The United States on Saturday described the visit by US ambassador and other foreign envoys to Jammu and Kashmir earlier this month as “a useful step” even as it urged India to “to move swiftly to release those political leaders detained without charge”.
“On Jammu and Kashmir, I was pleased to see some incremental steps, including the partial return of internet service in Kashmir. We also continue to urge the government to permit regular access by our diplomats, and to move swiftly to release those political leaders detained without charge,” acting Assistant Secretary of State for South and Central Asia, Alice Wells, told reporters.
Earlier this month too, the US had called the visit of its Ambassador Ken Juster and diplomats from 15 other countries to Kashmir an “important step”.
The group of diplomats made a two-day visit to the Union Territory on Thursday and Friday to see the conditions there after Jammu and Kashmir’s special constitutional status was removed last August.
While some US politicians and media have criticised the action by Prime Minister Narendra Modi’s government, the US has officially appeared to support the abrogation of the Constitution’s Article 370 on the special status.
This is said to be the first time New Delhi has invited official representatives of foreign governments to visit Srinagar since the Parliament revoked Article 370.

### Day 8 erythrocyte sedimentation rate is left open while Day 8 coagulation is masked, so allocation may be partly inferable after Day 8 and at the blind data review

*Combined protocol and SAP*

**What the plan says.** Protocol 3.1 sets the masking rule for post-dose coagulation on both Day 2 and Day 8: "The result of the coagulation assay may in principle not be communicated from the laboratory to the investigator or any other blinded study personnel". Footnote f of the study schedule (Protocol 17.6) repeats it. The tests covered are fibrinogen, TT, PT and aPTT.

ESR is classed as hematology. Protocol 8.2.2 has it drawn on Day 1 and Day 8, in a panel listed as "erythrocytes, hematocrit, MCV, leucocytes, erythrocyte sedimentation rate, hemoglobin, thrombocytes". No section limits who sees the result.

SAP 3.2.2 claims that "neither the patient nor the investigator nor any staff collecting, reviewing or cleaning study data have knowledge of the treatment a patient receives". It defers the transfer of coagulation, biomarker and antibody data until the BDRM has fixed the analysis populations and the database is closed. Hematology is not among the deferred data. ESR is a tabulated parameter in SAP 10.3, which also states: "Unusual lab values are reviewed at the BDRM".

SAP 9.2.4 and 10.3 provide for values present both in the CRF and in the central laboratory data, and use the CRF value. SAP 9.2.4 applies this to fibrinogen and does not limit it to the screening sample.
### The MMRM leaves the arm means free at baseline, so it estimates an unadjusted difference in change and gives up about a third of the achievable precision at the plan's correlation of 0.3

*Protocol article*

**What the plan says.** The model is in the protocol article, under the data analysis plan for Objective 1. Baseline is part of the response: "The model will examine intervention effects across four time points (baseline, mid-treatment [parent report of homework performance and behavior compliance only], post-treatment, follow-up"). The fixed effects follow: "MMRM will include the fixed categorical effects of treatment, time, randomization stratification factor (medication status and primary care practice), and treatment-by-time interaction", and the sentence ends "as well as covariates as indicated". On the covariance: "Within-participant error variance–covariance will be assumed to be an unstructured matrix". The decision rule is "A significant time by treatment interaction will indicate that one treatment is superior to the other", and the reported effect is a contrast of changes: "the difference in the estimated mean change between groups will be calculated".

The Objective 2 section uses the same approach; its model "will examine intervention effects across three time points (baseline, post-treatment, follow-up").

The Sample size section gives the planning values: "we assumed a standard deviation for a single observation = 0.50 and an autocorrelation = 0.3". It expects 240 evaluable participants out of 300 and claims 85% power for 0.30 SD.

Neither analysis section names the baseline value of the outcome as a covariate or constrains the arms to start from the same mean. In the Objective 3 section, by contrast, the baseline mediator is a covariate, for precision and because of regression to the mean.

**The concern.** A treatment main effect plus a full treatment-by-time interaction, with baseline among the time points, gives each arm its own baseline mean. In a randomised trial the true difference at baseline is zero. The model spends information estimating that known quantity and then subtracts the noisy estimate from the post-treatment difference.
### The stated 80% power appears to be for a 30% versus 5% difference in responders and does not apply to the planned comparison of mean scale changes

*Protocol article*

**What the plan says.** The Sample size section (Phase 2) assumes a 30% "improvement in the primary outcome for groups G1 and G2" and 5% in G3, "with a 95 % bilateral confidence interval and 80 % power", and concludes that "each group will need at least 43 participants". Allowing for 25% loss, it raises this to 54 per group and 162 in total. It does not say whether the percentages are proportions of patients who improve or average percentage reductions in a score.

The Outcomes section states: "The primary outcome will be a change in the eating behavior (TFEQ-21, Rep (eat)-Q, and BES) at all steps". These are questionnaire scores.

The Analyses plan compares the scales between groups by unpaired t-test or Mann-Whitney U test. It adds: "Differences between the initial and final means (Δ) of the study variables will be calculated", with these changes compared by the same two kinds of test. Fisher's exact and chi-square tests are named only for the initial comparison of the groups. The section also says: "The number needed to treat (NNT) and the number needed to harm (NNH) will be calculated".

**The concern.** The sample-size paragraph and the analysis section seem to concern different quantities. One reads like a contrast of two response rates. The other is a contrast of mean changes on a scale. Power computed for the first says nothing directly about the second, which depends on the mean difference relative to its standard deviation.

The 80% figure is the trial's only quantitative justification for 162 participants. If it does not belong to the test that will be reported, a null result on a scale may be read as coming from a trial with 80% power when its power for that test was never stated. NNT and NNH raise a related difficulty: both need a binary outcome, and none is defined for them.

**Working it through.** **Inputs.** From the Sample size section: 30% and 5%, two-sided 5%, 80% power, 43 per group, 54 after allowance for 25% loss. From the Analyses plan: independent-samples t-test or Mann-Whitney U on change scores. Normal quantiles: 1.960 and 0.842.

Meanwhile, Alice Wells has just returned from a trip India for the Raisina Dialogue in New Delhi.
The top foreign official said that the visit “offered opportunity to hear more on developments with regard to India’s CAA, that is undergoing vigorous democratic scrutiny, be it in the streets by political opposition, media or the courts”.
Speaking on the Citizenship Amendment Act (CAA) in her briefing, she said the US stresses on the principle of equal protection under the law.
“We continue to underscore the importance of the principle of equal protection under the law,” Wells said.
The top American diplomat, further in her press briefing, said that India is moving away from having a passive foreign policy to the one vigorously advancing its interests, attributing the trend to New Delhi’s “broadening strategic horizons” over the past two decades.
“It’s clear that India’s broadening strategic horizons over the past two decades have resulted in a shift away from a passive foreign policy to the one that advances Indian interests more vigorously,” she said adding that nowhere this shift is more visible than in the Indo-Pacific region.
“Whether it’s in our growing maritime and naval cooperation, the Quad, India’s Act East Policy, there’s virtually no daylight in our approaches to the Indo-Pacific,” she said. Deputy National Security Advisor Matt Pottinger’s remarks at Raisina Dialogue endorsing an Indo-Pacific region stretching from California to Kilimanjaro only further reinforced the strategic convergence, she added.
While in New Delhi, she had meetings with her Indian counterparts, which she said were focused on how to build on the diplomatic and defence gains achieved during the 2+2 ministerial dialogue last December. With continued progress on defense cooperation, peacekeeping operations, space, counterterrorism, trade, people-to-people initiatives, and more, she said the quality and frequency of India-US naval cooperation, especially the information sharing, have reached unprecedented levels. The two countries also remain focused on achieving a trade deal that promotes fairness and reciprocity, she noted.